Pixies: “We all get along wonderfully”
Although it’s a benchmark, the 60-year-old drummer says he hasn’t felt this much excitement for any of their records since the classic album Doolittle, released in 1989.
“I’m not going to put Indie Cindy or any of our other records, but it was just the thrill of this one,” he says. “It was great musicality, we knew all the songs, we put them together and pushed them, and sonically it sounds great. It was very exciting for me.
The analogy between the two albums is something other band members have made as well, with guitarist Joey Santiago describing Doggerel as “Doolittle Snr”. The two-minute punk rock songs may not be there, but the new record has some of the energy and eclecticism of the Pixies at their peak.
“Charles (Thompson, otherwise known as Black Francis) wrote all the songs in two months before he went into the studio, and then we brainstormed ideas,” says Lovering. “There are songs there that I think are really catchy and the lyrics are great. It’s a little boppy here and there and other kinds of tough stuff, that’s what I love about it.
Thirty-three years after Doolittle, Lovering thinks the band has a “different ethos” from his childhood. “Having the two years off (during the pandemic) also gives you a much greater appreciation for being in the studio,” he says. “Everything I touched or whatever I did, I just had to understand that maybe it didn’t happen that way, so it was just a wonderful experience.
“I’m 60 now, and I’ve had carpal tunnel work on my hands. And being older and a bit wiser means you’re able to put up with people a bit more easily. We all get along wonderfully, we just enjoy the whole situation we find ourselves in now.
While Black Francis spent the lockdown in Massachusetts tending his chickens and hanging out with his kids, Lovering says it was “great to be home” with his wife and kids. To liven up the Pixies website, he decided about a year ago to revive his old magic act that kept him alive during the Pixies’ ten-year hiatus between 1993 and 2003. “I started doing Magic Mondays or Magic Monthly as it has become, because I was at the bottom of my bag of tricks, so to speak,” he says. “It made me write new presentations, things related to Pixies or things that fans might like – it was wonderful to get creative.”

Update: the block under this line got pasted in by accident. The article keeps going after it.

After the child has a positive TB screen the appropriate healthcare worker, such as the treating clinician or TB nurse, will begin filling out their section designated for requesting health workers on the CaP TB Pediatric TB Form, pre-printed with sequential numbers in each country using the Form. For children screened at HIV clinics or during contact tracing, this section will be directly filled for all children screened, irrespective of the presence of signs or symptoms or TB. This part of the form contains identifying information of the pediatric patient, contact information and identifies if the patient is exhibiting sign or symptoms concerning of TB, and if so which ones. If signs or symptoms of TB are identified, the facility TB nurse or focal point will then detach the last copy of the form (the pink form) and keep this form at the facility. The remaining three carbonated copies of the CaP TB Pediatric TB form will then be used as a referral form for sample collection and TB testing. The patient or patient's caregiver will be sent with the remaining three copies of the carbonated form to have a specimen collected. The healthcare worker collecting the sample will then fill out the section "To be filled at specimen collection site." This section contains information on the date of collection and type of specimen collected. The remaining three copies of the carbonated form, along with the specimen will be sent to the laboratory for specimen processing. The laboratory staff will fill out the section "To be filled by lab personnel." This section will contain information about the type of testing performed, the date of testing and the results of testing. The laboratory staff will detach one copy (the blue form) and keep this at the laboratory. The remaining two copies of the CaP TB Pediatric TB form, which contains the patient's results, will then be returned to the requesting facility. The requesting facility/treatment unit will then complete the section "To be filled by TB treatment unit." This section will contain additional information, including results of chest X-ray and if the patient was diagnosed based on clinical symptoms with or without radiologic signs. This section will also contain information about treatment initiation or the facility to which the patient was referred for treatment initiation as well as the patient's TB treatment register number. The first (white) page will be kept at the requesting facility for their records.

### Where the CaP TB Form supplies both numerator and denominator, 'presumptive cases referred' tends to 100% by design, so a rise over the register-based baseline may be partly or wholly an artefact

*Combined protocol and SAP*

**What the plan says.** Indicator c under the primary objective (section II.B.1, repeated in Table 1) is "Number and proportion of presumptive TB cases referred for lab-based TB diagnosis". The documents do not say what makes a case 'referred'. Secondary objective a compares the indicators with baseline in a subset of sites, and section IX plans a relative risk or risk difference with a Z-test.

In his two months of activity before the Pixies entered the studio, Black Francis wrote over 40 songs. Lovering says narrowing them down to the 12 that appear on Doggerel was “pretty easy to do” due to the involvement of producer Tom Dalgety, with whom they built a close relationship over the course of their two previous albums, Head Carrier and Beneath the Eyrie. “The more records he’s made with us, the more he’s become part of the family,” he says. “Besides having the craft and knowing what to do, the thing about being a producer is you have to be an ambassador for everyone you work with, and Tom knows more and more what we are. You have to delegate all the decisions to him, I think it gets easier and easier with Tom to the extent that Charles or we make suggestions or criticisms, you just let him have it.
“Before we met in the studio he had 40 songs and then Tom whittled them down to whatever he would send to all of us and we started mixing them. Of all the people we went to the studio with, we probably didn’t do four or five that Tom had included in this batch. We just picked what we thought would be great, which would constitute Doggerel and put together footage, but you have to relegate everything (the rest) to the producer. I can play drums, he can produce.
When it comes to arrangements, Lovering says his “mindset has always been simplicity” — unlike the early days. “If you listen to the early Pixies records, I’m Neil Peart (from Rush), I do everything I love, but over time I think less is more. Even my battery has shrunk. I had quite a few cymbals and five drums now I came across a very simple kit that you can do with anything.